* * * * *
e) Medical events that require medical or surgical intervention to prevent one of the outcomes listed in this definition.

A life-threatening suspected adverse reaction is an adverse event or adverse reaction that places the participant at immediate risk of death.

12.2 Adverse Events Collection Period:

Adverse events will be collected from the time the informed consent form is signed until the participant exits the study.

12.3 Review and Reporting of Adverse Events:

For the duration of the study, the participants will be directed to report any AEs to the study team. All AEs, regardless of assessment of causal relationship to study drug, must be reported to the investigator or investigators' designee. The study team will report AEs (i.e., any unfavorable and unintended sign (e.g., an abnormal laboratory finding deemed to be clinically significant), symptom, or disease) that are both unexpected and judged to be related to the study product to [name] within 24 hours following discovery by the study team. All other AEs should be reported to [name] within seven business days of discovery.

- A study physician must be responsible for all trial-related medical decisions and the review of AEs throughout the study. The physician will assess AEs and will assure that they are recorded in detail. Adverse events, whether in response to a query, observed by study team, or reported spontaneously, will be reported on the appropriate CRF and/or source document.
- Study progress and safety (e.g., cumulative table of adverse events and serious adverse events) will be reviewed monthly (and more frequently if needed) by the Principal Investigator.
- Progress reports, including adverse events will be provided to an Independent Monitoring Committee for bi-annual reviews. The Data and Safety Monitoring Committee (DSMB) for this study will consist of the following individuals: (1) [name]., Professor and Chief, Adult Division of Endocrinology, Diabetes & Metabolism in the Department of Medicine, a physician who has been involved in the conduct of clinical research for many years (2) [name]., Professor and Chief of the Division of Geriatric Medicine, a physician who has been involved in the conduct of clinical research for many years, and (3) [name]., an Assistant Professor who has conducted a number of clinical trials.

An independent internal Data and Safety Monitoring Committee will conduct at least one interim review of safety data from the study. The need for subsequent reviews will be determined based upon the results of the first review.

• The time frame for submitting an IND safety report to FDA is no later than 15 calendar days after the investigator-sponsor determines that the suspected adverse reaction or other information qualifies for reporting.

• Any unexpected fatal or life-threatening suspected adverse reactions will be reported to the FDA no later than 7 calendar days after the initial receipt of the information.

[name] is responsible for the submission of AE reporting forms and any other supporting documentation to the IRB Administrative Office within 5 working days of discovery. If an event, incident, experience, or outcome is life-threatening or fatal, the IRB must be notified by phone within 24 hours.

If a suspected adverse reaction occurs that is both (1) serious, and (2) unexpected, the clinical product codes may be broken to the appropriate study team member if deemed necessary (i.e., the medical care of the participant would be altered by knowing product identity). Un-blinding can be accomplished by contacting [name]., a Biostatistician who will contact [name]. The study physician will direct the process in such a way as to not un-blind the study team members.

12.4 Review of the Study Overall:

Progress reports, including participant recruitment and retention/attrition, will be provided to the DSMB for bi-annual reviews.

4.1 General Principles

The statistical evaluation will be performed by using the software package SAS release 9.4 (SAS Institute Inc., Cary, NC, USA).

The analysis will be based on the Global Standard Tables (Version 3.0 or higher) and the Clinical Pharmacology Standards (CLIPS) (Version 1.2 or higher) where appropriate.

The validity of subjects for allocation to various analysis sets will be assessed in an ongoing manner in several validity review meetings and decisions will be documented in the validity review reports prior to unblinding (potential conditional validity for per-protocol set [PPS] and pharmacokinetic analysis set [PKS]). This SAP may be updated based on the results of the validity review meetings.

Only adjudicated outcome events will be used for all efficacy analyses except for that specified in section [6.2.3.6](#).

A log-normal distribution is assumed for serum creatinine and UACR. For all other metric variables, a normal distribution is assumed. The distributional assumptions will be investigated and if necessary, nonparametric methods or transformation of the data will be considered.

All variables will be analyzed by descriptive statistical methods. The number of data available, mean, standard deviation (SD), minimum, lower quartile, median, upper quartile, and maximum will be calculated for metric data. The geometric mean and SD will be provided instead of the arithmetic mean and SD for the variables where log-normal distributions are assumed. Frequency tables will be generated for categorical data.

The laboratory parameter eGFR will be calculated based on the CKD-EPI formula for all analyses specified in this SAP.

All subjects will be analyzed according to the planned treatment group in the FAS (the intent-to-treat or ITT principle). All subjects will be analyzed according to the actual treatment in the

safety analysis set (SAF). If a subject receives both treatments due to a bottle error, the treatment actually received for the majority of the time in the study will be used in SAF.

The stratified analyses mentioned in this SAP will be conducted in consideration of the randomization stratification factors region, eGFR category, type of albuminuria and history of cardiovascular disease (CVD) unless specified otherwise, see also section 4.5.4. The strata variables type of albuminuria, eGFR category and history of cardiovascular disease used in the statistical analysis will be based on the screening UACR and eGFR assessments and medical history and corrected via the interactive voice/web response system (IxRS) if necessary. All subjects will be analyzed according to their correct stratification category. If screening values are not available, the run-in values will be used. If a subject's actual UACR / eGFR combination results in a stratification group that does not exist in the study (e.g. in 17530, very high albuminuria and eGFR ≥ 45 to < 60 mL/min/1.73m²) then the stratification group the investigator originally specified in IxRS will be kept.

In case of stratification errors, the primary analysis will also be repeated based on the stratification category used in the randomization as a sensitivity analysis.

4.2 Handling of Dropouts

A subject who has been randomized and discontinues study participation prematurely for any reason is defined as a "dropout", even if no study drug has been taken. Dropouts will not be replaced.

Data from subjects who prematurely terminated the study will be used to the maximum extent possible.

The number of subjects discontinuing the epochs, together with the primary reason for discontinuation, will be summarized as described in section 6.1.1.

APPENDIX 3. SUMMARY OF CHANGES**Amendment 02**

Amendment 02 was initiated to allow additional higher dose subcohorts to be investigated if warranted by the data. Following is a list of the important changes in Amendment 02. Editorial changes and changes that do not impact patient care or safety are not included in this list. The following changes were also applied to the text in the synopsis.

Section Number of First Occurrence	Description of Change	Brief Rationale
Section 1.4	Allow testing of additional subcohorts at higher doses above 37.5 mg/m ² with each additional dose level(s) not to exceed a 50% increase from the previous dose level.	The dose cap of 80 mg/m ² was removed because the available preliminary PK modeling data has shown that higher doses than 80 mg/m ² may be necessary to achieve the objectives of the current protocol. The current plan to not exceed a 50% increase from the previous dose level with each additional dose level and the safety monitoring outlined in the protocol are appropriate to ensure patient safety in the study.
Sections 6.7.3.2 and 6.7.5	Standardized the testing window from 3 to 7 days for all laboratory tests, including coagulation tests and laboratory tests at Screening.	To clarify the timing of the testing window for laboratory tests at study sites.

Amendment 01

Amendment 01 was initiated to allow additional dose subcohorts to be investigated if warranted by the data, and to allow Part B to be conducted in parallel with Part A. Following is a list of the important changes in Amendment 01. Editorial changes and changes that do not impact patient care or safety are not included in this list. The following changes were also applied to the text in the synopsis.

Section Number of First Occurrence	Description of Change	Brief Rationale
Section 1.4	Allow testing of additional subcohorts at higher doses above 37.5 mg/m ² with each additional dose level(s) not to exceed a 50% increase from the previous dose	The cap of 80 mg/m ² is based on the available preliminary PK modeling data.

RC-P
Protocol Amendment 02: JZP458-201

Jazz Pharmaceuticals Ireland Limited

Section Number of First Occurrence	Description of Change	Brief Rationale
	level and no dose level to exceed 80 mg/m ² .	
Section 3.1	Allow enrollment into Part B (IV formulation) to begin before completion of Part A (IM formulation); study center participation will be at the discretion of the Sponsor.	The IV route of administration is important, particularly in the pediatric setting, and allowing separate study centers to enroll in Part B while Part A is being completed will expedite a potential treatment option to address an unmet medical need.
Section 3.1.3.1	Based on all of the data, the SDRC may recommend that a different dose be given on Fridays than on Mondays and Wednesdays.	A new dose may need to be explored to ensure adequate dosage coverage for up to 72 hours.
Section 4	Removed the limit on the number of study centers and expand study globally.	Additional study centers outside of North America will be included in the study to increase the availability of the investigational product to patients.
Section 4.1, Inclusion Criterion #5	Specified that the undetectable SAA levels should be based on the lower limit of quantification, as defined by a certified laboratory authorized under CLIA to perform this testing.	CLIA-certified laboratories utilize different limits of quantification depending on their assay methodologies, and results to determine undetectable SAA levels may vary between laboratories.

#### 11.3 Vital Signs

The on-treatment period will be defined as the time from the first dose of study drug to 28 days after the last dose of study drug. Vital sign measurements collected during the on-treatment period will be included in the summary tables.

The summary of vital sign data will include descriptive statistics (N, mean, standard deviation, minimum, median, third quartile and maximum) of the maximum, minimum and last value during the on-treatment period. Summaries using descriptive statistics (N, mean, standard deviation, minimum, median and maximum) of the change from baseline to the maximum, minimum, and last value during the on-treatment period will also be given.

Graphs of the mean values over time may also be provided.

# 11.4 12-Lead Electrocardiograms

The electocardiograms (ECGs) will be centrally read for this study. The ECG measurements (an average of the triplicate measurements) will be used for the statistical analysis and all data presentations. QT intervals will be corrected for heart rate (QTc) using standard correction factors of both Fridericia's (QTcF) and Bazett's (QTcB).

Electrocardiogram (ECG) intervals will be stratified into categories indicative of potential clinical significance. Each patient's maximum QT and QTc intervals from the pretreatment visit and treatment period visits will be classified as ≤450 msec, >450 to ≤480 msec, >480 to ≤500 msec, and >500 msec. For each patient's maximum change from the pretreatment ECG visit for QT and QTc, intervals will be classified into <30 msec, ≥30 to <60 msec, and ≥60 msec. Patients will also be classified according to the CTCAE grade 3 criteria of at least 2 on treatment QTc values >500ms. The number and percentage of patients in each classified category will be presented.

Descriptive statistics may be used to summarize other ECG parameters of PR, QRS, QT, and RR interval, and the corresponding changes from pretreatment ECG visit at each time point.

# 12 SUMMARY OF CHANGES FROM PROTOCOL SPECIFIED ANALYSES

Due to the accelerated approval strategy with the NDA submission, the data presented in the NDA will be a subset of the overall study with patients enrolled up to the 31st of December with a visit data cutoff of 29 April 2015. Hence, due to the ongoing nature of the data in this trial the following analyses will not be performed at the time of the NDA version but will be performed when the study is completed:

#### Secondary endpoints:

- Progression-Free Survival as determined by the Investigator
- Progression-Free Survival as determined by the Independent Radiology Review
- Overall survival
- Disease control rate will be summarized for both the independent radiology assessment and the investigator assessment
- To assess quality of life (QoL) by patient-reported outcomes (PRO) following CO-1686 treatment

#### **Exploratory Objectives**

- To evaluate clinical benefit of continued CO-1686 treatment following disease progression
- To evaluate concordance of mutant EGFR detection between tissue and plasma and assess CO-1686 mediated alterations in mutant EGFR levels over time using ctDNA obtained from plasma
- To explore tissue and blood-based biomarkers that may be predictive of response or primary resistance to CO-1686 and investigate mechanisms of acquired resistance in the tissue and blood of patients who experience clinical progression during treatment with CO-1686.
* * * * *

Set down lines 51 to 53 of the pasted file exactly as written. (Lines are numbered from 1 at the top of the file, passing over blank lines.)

#### 11.3 Vital Signs

The on-treatment period will be defined as the time from the first dose of study drug to 28 days after the last dose of study drug. Vital sign measurements collected during the on-treatment period will be included in the summary tables.

The summary of vital sign data will include descriptive statistics (N, mean, standard deviation, minimum, median, third quartile and maximum) of the maximum, minimum and last value during the on-treatment period. Summaries using descriptive statistics (N, mean, standard deviation, minimum, median and maximum) of the change from baseline to the maximum, minimum, and last value during the on-treatment period will also be given.